Good question. It's often been noted that Romeo sees Juliet as something visually pleasing first: it is, of course, love at first sight at the Capulet party:
O, she doth teach the torches to burn bright!
It seems she hangs upon the cheek of night
Like a rich jewel in an Ethiop's ear—
Beauty too rich for use, for earth too dear!...
Did my heart love till now? Forswear it, sight!
For I ne'er saw true beauty till this night.
So far, Romeo hasn't actually spoken to Juliet. Yet Shakespeare goes to some measure to suggest that, when the two actually speak, there is a profound, romantic connection that goes way, way beyond simply a physical attraction. When the two first meet, their lines together form a perfect sonnet: a clear signal of a fusion which transcends simple physical attraction.
Moreover, when the two talk in the balcony scene, Romeo is desperate to interpret her looks, but also her words (or lack of them!) as meaning something. He is desperate to ascertain whether Juliet loves him:
She speaks, yet she says nothing. What of that?
Her eye discourses; I will answer it.
Romeo doesn't see Juliet just for her looks. Yet it's worth remembering that their love goes way beyond words, and words, indeed, are irrelevant to it:
O Romeo, Romeo! wherefore art thou Romeo?
Deny thy father and refuse thy name!
Can you express true love in words at all? Can you describe why you're in love with someone?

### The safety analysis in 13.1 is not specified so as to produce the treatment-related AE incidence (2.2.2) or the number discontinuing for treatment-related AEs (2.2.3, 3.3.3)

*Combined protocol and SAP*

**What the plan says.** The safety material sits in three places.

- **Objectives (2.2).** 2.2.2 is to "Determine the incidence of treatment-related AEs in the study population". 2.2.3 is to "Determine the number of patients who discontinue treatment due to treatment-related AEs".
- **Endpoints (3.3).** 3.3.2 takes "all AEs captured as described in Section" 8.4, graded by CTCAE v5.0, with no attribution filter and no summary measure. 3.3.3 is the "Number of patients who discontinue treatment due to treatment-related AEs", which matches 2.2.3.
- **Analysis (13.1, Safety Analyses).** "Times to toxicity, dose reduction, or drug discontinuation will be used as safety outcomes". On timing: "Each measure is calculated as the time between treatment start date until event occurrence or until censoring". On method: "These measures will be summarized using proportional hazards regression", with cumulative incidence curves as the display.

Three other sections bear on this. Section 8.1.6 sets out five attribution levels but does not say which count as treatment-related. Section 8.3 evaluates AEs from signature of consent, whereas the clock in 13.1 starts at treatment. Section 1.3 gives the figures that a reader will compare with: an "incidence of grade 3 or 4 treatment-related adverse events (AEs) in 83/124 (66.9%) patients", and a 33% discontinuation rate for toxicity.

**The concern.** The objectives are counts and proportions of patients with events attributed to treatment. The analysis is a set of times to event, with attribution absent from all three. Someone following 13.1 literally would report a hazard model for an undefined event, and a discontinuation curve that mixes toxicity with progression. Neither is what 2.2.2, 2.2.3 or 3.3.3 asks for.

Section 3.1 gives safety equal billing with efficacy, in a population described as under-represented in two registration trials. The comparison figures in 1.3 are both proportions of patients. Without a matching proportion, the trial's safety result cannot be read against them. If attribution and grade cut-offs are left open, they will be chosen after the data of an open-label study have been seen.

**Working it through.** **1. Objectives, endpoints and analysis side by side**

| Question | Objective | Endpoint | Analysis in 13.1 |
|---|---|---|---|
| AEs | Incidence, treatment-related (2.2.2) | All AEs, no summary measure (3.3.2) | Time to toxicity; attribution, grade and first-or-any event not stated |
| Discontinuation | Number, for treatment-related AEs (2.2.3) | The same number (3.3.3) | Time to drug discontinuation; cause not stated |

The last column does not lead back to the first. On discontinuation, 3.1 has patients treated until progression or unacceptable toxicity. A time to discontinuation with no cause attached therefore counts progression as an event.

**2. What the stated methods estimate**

Many argue that Romeo is immature, fickle, and overly emotional and that his love for Juliet is merely physical. In fact, Romeo falls for her when he first sees her and vows his love without even speaking with her. Ironically, minutes earlier, Romeo was completely in love with Rosaline for whom he vowed his eternal love.
His love for Juliet’s beauty is apparent from the beginning. As Romeo observes Juliet from afar, he says to himself, “Did my heart love till now? Forswear it, sight!/ For I ne'er saw true beauty till this night." Here, he bases his love for Juliet on her beauty. Later, Romeo furthers his obvious admiration for her looks by comparing her to several beautiful things: "It seems she hangs upon the cheek of night like a rich jewel in an Ethiope's ear."
When faced with banishment, Romeo’s only thoughts are of not being with Juliet, and he cannot bear the fact that he will not be able to look at her beauty again: "Tis torture, and not mercy. Heaven is here Where Juliet lives, and every cat and dog And little mouse, every unworthy thing, Live here in heaven and may look on her, But Romeo may not." Again, here looks are foremost in his mind.
Even when he sees Juliet for the last time in her tomb, Romeo cannot help mention her beauty: “"O my love, my wife! Death, that hath suck'd the honey of thy breath Hath had no power yet upon thy beauty." His last thoughts are of her looks.
For an assignment, one of our editors uses a quote from Carl Jung which seems germane to Romeo's attraction to Juliet, as well:
The meeting of two personalities is like the contact of two chemical substances: If there is any reaction, both are transformed.